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01/07 - Jekyll project may need environmental permit > Business
The Atlanta Journal-Constitution
Published on: 01/07/08

(Image left)Artist renderings of Linger Longer community proposal.

Contrary to earlier assertions, the company planning a $352 million project on Jekyll Island may need an environmental permit to build along the state park's shoreline, a potentially time-consuming delay.

Critics of the hotel-condo-retail plan greeted the news by demanding Monday that the Linger Longer project be scuttled and that the island's reconstruction contract be re-bid. And they vowed to tie up the permitting process in administrative, legal and legislative knots for the next two years.

"This whole thing wasn't handled properly," said Ed Boshears, a Jekyll Island Authority board member who wants Linger Longer's plans "radically" changed. "The problem goes back to the obsession with building new development on Jekyll and not looking at Jekyll as a state park. We should start over."

Ben Porter, chairman of the state park's governing authority, downplayed the criticism and said that the project continues apace without need to re-open the bidding. And a permit, Porter noted, could allow Linger Longer to build along the beach.

"I still don't expect it to have a great effect on Linger Longer's plan," he said. "People opposed to redevelopment of Jekyll can and will do anything to stop it. I fully expect to have a legal contest whatever we do."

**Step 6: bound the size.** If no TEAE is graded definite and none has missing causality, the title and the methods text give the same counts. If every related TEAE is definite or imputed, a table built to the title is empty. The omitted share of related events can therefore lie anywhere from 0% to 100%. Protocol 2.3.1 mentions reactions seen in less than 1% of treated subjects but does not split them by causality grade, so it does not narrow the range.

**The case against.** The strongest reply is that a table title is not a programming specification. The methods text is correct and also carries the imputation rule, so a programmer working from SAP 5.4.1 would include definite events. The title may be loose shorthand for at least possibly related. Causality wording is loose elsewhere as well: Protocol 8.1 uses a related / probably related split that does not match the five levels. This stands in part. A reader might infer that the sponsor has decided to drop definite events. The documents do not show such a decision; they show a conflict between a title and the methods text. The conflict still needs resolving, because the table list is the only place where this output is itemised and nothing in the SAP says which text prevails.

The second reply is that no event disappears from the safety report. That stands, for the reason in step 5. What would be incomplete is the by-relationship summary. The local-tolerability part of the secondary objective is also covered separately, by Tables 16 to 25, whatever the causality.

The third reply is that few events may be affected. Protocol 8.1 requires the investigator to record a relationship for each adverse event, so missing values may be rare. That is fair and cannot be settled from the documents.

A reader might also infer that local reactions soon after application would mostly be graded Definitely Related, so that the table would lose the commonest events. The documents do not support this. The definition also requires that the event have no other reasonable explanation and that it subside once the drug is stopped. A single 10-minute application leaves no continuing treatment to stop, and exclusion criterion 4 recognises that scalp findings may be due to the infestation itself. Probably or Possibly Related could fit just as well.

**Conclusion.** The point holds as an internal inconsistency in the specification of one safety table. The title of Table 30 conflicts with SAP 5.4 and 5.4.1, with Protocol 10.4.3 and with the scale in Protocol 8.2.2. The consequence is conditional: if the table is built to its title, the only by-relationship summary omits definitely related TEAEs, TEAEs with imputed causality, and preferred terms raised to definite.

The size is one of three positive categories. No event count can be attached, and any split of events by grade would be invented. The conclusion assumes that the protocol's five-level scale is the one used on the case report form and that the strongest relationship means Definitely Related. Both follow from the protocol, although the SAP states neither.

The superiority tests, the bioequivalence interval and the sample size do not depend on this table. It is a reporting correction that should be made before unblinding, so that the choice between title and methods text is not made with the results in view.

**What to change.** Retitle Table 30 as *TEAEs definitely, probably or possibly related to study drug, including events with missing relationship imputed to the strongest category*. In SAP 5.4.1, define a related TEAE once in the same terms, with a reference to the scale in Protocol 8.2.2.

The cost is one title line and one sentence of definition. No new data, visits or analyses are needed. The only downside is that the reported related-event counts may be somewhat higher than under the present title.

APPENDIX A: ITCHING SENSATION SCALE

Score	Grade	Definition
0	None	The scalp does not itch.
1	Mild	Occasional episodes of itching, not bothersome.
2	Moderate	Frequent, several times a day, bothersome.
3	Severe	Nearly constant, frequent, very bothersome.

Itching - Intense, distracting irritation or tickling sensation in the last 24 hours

Last September, the Greensboro, Ga.-based upscale developer was chosen to revitalize a portion of the 7.5-mile long barrier island. It proposes 1,100 hotel, condo and time-share units wrapped around a "town center" and fronting "a continuous beach-front promenade following the dune line," according to promotional material. The company also plans parks, walkways and bike trails lacing through the 64-acre project.

In a Dec. 27 interview, project executive Jim Langford said the development wouldn't trigger the Shore Protection Act and, therefore, didn't need a permit.

But when asked Monday by the Atlanta Journal-Constitution, Langford corrected himself and said Linger Longer will seek a permit if necessary.

The state law protects sand dunes, beaches, sand bars and shoals by limiting construction near the dunes. Exceptions — permits — may be issued if, for example, a builder maintains one-third of the development in a natural state. The state Department of Natural Resources will determine if a permit is necessary.

Langford awaits a surveyor's drawing before definitively saying what portions of the "town center" would violate the shore act. He admitted, though, that part of the to-be-constructed hotels, cottages, convention center and boardwalk could fall within the act's jurisdiction.

"We've never known where the line was and we still don't," Langford said. "But, remember, the jurisdictional line does not mean we can't build there. We can get a permit to do that if we meet certain requirements. This just adds another layer of complexity."